LONDON: Airbus SE removed a target to raise aircraft production past pre-Covid levels and shifted its focus to a longer-term goal, as persistent volatility with supplies and a shortage of workers complicate near-term planning.
The world’s largest planemaker said it’s on track to meet a goal to build 75 of its best-selling A320 jets a month by 2026, but dropped an intermediate target to hit a monthly pace of 65 by end of next year.
Airbus will make “tactical adjustments to production planning” as required, it said.
The shift in emphasis gives Airbus more flexibility on output as supply chain issues continue to bite.
It comes a day after Pratt & Whitney, one of two engine suppliers on the A320, said that it will need to remove 1,200 geared turbofan units from Airbus planes for inspection in the coming year after finding a possible fault.
That disruption added to strains on the supplier network that have been building since the coronavirus pandemic. Chief executive officer (CEO) Guillaume Faury said the operational environment remained complex.
“We continue to see challenges and difficulties and bottlenecks, and these are the ones pacing our production,” Faury said on a conference call.
“So I don’t think that things are significantly improving, especially on the day where we comment on the Pratt & Whitney situation and the challenges coming from the GTF engines to our customers.”
Airbus provided the outlook as it reported earnings for the first half that beat estimates. Adjusted earnings before interest and taxes rose to 2.6bil euros (US$2.9bil or RM13.3bil), compared with the 2.5bil euros (RM12.7bil) estimated by analysts.
Revenue rose 12% to 27.7bil euros (RM141.2bil).
The European planemaker reiterated its delivery target of 720 planes this year, alongside its forecast for adjusted earnings before interest and tax of 6bil euros (RM30.5bil) for 2023. It expects free cash flow before some items to drop to 3bil euros (RM15.2bil) from 4.7bil euros (RM24bil).
Airbus is working to avoid a repeat of last year’s performance, when it was forced to twice slash its annual delivery target with suppliers contending with the residual impact of the global health crisis still short of workers and unable meet demand for components ranging from seats to semiconductors to raw materials.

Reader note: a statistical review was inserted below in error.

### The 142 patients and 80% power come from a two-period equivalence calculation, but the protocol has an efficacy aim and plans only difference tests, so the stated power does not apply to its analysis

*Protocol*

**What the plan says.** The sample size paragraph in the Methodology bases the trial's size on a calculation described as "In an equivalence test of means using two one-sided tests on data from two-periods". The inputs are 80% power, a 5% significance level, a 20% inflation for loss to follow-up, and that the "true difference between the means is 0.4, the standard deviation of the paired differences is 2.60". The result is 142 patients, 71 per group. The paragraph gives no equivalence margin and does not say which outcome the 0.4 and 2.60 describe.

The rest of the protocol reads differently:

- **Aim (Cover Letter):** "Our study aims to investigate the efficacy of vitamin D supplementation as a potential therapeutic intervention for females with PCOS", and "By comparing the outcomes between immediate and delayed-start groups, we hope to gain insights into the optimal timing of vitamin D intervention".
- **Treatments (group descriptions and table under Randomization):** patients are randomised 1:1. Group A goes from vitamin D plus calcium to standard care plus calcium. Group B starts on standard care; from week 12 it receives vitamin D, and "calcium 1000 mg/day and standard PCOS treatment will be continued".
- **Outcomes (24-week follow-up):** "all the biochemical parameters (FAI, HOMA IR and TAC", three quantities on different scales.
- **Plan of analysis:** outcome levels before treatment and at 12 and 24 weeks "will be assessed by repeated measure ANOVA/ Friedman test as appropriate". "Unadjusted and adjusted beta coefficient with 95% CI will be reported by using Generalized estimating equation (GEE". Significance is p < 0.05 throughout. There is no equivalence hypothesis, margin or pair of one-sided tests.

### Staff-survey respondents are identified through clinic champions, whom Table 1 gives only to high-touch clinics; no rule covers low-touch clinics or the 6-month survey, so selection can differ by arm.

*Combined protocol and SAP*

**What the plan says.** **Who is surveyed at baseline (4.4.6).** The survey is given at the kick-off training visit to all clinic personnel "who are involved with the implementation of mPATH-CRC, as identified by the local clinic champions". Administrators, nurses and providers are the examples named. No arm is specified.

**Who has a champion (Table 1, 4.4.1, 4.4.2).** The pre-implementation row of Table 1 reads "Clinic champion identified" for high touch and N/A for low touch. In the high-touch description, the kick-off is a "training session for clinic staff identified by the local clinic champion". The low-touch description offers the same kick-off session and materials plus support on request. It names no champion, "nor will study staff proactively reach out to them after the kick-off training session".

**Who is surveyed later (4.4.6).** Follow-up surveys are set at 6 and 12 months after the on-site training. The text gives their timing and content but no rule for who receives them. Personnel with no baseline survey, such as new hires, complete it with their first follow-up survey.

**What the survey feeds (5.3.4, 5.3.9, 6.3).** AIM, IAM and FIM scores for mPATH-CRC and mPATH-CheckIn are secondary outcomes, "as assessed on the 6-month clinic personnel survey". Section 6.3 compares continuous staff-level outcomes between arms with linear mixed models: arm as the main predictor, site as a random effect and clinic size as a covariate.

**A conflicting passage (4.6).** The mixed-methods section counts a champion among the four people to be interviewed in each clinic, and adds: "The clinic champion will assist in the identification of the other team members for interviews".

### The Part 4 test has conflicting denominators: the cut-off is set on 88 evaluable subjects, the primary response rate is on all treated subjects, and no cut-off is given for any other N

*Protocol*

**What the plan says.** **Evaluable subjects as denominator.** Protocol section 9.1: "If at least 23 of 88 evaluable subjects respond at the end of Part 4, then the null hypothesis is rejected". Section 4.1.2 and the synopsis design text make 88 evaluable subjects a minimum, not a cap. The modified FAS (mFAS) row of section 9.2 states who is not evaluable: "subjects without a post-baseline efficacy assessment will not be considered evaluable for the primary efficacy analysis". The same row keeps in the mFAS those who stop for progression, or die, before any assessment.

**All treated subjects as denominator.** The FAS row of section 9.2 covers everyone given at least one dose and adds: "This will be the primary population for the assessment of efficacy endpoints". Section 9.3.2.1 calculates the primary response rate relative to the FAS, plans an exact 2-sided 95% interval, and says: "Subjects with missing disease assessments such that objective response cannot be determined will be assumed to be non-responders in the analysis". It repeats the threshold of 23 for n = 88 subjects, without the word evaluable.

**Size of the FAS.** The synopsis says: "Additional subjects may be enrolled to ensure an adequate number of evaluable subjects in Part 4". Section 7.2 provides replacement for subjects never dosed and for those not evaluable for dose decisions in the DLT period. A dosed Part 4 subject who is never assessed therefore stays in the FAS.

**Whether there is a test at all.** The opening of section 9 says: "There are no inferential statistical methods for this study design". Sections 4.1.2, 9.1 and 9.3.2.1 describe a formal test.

While Faury said he doesn’t expect the GTF issues to cause disruptions this year, “when it comes to 2024, 2025, there’s a lot of work to be done on the indirect potential consequences that a lot of work at Pratt could mean”.
Airbus was making about 63 A320s per month before the Covid-19 pandemic wreaked havoc on aircraft demand and manufacturers’ ability to maintain normal factory operations.
Airbus has been rebuilding narrowbody output, to about 50 units a month on the A320, and just last month, Faury said Airbus needed to deliver on its goals so suppliers “can trust that what we do is consistent with what we say”.
Earlier on Wednesday, Boeing Co reported earnings that beat estimates, sending its stock up as much as 7.3%. Airbus ended the day little changed ahead of its results.
Like Airbus, Boeing has benefited from large-scale orders for aircraft this year, including a haul at the Paris Air Show last month that bolstered free cash flow.
Boeing CEO Dave Calhoun also called the operating environment for the US planemaker “complex”.
A320 customers using GTF engines said they’re working with Pratt, a unit of RTX Corp, to assess the new glitch and the impact it will have on flying schedules.
Hawaiian Airlines has been hard-hit by engine shortages and lengthy maintenance that left it with as many as five of its 18 A321 aircraft grounded at one time last year. The goal had been to reduce that figure to two or less over the next few months, and just one out of service at a time in the fourth quarter.
That plan is now “subject to change,” Hawaiian CEO Peter Ingram said on a quarterly conference call Tuesday. Pratt has identified engines by serial number that will have to go through the inspections. “Some of them will be by the end of this year, some going out over the next nine to 12 months,” he said.
Wizz Air Holdings Plc said 12 of its engines were in the first batch marked for accelerated removals by September.
The issue will cut into capacity growth in the first half of its current fiscal year, but Wizz doesn’t expect a negative impact on profitability, the Hungarian low-cost airline said in an email. — Bloomberg